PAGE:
Therefore, despite the vertigo and anguish that this cluster of possible paths and destinies originates in man, in reality – in the light of this philosopher – are these feelings the price that man must pay for his freedom.
Roger Garaudy (1913 – 2012)
Religious anguish is, on the one hand, the expression of real anguish and, on the other, protest against real distress.
Percentily in this very optics of The Anguish as a symptom of Freedom is inscribed this phrase of Roger Garaudy, a prominent French politician, philosopher and writer, of the twentieth century, considered one of the most important modern voices of Communism, and for whom the Real Human Anguish would end up seeking refuge in religion, this area that would also be constituted by a type of Spiritual Anguish, which would try to answer hundreds of human questions, being then at one time a way to express this anguish real, and at the same time a way to run away from it. Religion would therefore be one of the many paths that human anguish would choose to find some handle in the midst of the drift of life.
Jean Paul Sartre (1905 – 1980)
Do we ever dispel or lessen our anguish? The truth is, we couldn’t suppress it since we ourselves are distress.
However, on this journey to combat and end the existential anguish of not knowing or knowing what fate is to be pursued, a phrase that becomes relevant is this, uttered at the time by the famous French writer, politician and philosopher, of the twentieth century , Jean Paul Sartre, for whom any attempt to flee or appease human anguish would be useless, since according to his vision the Anguish would be a characteristic or characteristic of its own and inherent to the human, therefore trying to overcome it would mean going against the essence itself. Therefore, the only option left to man is to live under this feeling, for it constitutes being.
Jean Rostand (1894 – 1977)
Human loneliness: our pride has the same source as our anguish.
However, for all authors, Anguish lies in the inability of man to know his destiny or to know what steps he must take to move towards him. In this sense, this phrase of Jean Rostand, French philosopher, biologist and writer, of the twentieth century, could be brought to chapter then for whom existential anguish was based on a man’s evil of this century: loneliness.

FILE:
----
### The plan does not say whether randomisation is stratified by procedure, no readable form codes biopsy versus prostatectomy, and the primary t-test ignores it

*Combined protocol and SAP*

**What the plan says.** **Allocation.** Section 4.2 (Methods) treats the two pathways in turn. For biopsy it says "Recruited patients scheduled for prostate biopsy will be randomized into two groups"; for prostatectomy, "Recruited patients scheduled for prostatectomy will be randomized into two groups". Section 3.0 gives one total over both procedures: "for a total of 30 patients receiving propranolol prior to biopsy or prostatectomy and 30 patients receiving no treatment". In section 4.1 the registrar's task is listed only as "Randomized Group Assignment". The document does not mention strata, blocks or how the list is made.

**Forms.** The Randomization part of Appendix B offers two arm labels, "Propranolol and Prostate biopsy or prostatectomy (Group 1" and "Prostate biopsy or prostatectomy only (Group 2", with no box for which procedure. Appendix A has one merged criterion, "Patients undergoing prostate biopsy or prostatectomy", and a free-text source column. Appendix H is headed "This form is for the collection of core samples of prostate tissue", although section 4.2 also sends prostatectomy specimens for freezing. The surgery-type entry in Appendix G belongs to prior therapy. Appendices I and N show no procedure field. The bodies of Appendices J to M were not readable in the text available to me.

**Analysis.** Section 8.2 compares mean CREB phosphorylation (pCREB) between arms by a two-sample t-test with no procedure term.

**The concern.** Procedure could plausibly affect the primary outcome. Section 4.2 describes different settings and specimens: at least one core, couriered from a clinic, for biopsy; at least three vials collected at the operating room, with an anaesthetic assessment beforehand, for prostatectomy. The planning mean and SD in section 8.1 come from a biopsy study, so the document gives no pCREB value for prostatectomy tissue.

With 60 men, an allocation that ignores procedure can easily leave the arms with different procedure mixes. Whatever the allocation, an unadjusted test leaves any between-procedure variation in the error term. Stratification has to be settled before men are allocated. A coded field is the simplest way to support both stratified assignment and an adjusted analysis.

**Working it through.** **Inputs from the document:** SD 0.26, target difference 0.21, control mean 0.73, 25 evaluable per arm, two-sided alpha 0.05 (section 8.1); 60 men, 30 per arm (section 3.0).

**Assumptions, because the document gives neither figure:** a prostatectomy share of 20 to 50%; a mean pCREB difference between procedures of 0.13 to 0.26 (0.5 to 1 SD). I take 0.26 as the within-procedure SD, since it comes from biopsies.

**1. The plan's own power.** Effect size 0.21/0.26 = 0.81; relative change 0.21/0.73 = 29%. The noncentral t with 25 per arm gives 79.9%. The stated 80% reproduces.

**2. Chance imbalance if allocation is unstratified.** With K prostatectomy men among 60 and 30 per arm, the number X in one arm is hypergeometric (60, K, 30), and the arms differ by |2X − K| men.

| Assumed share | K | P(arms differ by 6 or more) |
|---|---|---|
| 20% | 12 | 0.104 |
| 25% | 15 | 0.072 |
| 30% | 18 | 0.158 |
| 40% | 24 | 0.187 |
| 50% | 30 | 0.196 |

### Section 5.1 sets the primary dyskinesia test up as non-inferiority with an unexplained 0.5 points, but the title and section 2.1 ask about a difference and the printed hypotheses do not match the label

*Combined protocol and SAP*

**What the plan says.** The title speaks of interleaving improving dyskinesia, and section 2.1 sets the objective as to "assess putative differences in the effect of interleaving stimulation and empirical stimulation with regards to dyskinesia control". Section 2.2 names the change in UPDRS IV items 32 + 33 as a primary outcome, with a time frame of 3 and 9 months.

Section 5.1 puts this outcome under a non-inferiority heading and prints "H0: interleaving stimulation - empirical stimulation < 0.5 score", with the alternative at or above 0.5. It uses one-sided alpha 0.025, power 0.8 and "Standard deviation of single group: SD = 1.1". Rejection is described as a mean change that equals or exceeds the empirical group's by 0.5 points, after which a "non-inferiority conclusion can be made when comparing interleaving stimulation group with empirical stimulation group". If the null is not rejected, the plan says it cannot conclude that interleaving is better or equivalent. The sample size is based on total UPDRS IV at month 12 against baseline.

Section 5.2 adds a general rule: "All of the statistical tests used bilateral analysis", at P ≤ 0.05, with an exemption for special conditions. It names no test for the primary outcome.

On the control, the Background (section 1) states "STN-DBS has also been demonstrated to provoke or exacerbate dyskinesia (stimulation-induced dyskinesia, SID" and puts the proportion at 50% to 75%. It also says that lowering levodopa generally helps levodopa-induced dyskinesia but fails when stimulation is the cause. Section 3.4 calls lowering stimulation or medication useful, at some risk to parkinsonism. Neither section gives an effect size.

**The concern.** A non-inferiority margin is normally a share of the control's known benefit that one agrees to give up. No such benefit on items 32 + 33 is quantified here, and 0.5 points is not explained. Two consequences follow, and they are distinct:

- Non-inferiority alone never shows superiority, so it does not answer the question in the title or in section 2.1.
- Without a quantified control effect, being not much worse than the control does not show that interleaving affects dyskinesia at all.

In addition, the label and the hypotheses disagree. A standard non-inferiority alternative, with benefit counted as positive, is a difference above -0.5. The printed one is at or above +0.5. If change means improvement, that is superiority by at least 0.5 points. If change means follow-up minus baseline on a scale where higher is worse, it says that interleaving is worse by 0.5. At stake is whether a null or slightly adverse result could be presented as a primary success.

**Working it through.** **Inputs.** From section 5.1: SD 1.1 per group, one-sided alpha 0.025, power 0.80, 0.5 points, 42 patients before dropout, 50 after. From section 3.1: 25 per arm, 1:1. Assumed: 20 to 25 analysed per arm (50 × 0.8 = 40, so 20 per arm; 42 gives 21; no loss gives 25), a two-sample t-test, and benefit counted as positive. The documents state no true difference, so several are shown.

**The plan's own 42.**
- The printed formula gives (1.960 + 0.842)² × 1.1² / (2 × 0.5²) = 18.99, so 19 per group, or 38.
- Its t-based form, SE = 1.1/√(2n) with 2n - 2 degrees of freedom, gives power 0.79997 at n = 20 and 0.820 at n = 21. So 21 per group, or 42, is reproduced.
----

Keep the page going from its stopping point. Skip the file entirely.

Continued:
Under this lens, the individual, in addition to not knowing where he is and where he should go, must live in total solitude, both experiential and ontological. Therefore, in addition to having no direction, man must live drift alone, situations that can lead him not to another path but to the deep anguish of not knowing what is to come, as well as having not with whom to face him.
In the struggle, the hours of trouble and anguish go fast, unnoticed.
However, Anguish is not established for all authors as an invincible circumstance. An example of this is this phrase by the Russian writer Máximo Gorki, who contrary to the Western belief of the need for a creative thededio, strongly points out that remedies for the great evils of the twentieth century: weariness and anguish, are found precisely on the other side: in the struggle.
In this way, Gorki – to paraphrase his intentions clearly – could be indicating that what gives meaning to life is to assume a cause, at which point man then knows what steps he should take and where he should direct his energy and commitment , thereby making the emptiness on which the Anguish is founded dissise at the conviction.
October 24, 2019